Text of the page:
as Symphony No. 1 and Scontri shocked the earlier Warsaw
Autumn Festival audiences, so did the first performance of Ad Matrem in 1972 prove a real shock for the audience of that
edition. In Górecki’s development, this was a groundbreaking composition. Its
narration, based on the accumulation of powerful repeated phrases marked by
piercing outbreaks of brass and by recitative choral entries, with a lyrical
central fragment played by the strings, leads to the final soprano solo,
introducing a simple, warm, even soothing phrase with text from the medieval
liturgical sequence Stabat Mater –
“Mater mea, lacrimosa dolorosa”. It was Górecki’s first piece in which the
words – sacred words, at that – were assigned such an important role.
studying the composer’s oeuvre claim that Ad
Matrem inaugurated the religious period in Górecki’s music. All his later
works relate more or less directly to the sphere of the sacrum. Górecki frequently said that he wrote his music “for Lord
God” – and Ad Matrem was the first
example of this attitude.
opening, emerging from a pianissimo
and gradually gaining intensity, has a powerful effect on the listener. It is
almost like the desperate cry of a child who lost his mother (the piece is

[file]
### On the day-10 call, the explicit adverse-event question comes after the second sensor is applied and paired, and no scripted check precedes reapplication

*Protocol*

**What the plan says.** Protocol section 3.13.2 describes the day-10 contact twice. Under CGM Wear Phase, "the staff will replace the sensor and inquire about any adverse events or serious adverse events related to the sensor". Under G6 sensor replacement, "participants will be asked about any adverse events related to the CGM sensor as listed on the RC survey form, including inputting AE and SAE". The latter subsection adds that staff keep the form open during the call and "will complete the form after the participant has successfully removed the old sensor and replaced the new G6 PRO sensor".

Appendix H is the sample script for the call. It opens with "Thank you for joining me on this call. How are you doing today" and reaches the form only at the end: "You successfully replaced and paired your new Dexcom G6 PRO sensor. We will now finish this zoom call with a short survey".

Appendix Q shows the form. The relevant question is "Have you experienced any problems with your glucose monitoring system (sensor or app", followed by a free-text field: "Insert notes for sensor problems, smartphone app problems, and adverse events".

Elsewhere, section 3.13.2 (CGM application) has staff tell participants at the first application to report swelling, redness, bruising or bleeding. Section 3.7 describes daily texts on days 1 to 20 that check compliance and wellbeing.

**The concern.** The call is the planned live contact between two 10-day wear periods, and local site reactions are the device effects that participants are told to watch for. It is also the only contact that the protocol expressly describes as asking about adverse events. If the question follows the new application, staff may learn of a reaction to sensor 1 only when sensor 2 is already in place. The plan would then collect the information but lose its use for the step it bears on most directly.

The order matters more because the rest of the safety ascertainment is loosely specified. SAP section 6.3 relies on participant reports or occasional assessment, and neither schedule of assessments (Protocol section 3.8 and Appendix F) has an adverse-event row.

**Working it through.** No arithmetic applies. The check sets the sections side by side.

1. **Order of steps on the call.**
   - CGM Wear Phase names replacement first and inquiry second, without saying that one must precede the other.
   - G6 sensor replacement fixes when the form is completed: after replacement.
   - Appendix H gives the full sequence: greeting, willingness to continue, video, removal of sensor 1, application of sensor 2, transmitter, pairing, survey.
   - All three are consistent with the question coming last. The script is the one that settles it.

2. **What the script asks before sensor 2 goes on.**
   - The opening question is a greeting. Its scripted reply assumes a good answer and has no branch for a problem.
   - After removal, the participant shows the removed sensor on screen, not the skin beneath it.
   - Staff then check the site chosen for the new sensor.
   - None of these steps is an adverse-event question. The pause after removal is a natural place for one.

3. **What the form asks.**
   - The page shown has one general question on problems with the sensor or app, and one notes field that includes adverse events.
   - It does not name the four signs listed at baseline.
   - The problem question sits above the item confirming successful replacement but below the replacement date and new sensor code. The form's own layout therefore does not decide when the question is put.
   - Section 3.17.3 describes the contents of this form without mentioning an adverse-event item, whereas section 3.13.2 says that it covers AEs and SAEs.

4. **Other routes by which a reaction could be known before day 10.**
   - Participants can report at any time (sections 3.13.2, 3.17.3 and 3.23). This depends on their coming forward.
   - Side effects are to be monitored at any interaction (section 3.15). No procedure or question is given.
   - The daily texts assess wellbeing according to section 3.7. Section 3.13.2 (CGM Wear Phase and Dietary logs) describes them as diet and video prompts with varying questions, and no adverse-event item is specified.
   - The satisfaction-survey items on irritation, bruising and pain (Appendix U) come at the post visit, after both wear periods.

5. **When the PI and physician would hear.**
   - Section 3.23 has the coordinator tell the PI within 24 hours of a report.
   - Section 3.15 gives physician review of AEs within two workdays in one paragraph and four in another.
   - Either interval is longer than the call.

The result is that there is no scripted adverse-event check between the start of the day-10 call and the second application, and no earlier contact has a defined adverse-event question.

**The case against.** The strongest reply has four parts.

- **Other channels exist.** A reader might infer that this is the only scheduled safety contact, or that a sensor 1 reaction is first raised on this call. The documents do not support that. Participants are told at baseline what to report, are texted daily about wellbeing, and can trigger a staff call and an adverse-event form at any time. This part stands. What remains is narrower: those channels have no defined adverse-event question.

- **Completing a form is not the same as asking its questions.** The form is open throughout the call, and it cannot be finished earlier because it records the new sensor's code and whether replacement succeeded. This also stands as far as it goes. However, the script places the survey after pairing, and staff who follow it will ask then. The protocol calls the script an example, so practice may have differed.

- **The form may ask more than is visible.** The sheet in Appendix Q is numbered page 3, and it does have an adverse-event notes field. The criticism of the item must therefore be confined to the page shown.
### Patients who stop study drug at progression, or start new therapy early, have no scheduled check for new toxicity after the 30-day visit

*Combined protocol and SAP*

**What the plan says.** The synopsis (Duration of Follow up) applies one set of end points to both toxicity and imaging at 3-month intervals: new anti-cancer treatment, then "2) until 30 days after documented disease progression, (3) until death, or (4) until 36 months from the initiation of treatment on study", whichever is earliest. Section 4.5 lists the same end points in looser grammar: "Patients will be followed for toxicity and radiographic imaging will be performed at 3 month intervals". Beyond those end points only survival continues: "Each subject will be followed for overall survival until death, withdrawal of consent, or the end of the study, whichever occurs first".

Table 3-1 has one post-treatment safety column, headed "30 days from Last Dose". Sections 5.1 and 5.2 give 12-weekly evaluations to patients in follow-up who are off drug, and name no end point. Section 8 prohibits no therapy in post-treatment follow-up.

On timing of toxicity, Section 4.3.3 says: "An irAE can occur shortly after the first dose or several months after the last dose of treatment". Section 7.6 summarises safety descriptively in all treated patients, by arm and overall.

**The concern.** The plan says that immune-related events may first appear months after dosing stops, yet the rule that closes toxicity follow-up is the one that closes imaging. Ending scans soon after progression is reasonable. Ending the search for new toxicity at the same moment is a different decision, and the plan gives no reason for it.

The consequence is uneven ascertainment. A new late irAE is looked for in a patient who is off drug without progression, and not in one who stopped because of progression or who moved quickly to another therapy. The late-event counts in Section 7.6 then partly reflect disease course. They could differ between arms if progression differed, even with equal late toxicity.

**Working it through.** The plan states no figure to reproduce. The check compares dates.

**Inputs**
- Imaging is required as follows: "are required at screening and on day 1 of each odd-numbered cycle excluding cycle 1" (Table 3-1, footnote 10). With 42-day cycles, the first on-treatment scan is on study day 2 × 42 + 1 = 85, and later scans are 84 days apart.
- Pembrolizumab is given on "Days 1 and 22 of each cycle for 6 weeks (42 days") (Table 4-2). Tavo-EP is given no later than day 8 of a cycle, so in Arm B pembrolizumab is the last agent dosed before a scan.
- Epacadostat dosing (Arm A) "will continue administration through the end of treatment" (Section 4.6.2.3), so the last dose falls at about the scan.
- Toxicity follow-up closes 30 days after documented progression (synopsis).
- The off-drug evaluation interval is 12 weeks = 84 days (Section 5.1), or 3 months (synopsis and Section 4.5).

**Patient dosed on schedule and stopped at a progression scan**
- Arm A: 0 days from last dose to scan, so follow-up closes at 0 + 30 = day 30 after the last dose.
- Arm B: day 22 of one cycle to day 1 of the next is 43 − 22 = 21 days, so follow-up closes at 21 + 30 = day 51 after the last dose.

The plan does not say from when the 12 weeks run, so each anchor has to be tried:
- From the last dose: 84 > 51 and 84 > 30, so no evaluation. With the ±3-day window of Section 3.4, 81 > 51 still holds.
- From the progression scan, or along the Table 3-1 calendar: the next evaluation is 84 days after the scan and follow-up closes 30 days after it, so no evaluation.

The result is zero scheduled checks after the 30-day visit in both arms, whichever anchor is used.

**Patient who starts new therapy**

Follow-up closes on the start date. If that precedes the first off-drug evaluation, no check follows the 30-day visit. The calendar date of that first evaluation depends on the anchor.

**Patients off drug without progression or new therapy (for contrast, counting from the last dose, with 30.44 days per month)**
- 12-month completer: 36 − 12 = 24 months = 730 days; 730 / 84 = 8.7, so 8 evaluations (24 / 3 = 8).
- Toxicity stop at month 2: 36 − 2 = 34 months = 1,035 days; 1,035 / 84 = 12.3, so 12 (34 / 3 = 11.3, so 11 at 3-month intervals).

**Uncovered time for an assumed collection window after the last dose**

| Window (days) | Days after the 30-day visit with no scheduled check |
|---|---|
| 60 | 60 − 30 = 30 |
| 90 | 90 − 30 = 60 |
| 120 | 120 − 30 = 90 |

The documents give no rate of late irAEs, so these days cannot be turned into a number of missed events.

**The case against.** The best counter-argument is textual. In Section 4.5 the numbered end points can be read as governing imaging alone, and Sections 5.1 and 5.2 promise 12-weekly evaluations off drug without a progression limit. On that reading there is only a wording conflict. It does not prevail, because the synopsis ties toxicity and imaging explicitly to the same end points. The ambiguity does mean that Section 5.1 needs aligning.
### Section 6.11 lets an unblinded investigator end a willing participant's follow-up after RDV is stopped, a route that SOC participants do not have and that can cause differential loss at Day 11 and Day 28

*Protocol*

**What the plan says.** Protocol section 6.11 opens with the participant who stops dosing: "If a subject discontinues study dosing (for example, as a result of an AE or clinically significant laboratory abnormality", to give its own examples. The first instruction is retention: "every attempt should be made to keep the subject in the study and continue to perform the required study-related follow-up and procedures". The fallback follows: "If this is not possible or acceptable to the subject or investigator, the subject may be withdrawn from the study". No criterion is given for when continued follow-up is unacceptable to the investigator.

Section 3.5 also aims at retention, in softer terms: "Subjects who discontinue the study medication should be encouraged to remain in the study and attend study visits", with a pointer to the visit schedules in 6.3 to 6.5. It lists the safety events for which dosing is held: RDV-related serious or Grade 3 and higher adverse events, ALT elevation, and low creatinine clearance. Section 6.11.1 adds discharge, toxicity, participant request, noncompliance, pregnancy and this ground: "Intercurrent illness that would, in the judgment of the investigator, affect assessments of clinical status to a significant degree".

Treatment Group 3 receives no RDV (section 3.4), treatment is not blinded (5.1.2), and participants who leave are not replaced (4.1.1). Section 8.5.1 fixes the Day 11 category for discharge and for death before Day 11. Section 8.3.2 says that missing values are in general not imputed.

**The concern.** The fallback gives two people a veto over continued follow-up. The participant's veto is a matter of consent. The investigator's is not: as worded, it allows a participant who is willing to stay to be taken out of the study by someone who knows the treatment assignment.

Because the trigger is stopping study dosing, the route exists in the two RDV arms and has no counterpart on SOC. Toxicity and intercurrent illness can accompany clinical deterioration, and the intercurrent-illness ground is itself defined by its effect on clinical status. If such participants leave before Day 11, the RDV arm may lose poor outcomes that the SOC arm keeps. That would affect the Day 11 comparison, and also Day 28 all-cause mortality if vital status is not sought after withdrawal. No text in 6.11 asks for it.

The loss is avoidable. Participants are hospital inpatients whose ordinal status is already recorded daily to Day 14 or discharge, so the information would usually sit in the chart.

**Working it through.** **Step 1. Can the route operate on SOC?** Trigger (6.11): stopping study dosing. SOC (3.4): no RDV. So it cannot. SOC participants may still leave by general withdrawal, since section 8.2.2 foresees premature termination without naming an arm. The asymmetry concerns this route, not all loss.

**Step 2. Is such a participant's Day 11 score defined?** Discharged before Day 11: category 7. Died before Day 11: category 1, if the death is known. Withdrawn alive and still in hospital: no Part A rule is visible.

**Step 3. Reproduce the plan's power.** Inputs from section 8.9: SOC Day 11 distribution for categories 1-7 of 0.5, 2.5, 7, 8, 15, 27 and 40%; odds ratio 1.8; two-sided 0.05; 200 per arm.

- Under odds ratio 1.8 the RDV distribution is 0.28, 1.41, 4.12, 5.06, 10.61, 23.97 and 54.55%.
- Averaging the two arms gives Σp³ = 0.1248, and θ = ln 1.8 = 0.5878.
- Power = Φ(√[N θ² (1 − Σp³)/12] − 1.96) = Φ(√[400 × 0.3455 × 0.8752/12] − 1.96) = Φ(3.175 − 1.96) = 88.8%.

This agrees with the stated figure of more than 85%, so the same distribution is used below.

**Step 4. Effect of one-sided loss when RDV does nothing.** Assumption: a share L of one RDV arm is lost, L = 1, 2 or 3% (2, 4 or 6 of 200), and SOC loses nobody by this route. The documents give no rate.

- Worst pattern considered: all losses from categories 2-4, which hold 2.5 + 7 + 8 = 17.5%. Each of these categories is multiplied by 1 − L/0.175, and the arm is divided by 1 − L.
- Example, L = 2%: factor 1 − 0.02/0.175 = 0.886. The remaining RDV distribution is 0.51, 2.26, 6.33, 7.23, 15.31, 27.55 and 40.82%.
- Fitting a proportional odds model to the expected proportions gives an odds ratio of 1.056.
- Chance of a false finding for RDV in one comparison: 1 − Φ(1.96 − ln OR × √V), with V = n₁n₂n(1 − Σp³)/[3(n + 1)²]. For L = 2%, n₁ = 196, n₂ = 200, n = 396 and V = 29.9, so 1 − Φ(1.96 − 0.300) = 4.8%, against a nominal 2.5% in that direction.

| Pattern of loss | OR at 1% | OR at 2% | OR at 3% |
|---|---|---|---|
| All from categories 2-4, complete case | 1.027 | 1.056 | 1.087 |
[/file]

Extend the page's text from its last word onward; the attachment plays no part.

dedicated to the memory of the composer’s mother, who died when he was 2).
Consolation only comes with the final phrase of the solo female voice, which
symbolically confirms perpetual help and motherly care, identified, as later in
Symphony No. 3, with the presence of
the Mother of God.
incredible directness of the emotional message combined with ascetic musical
material was, in the early 1970s, something shocking, and he was even accused
of kitsch. In avant-garde music,
emotions were concealed, and music was to work on the audience through its very
components, as was the case with Górecki’s earlier music. Now, however,
expression derived from musical material no longer satisfied the composer. Ad Matrem was a clear breakthrough that
led his music toward both man and God.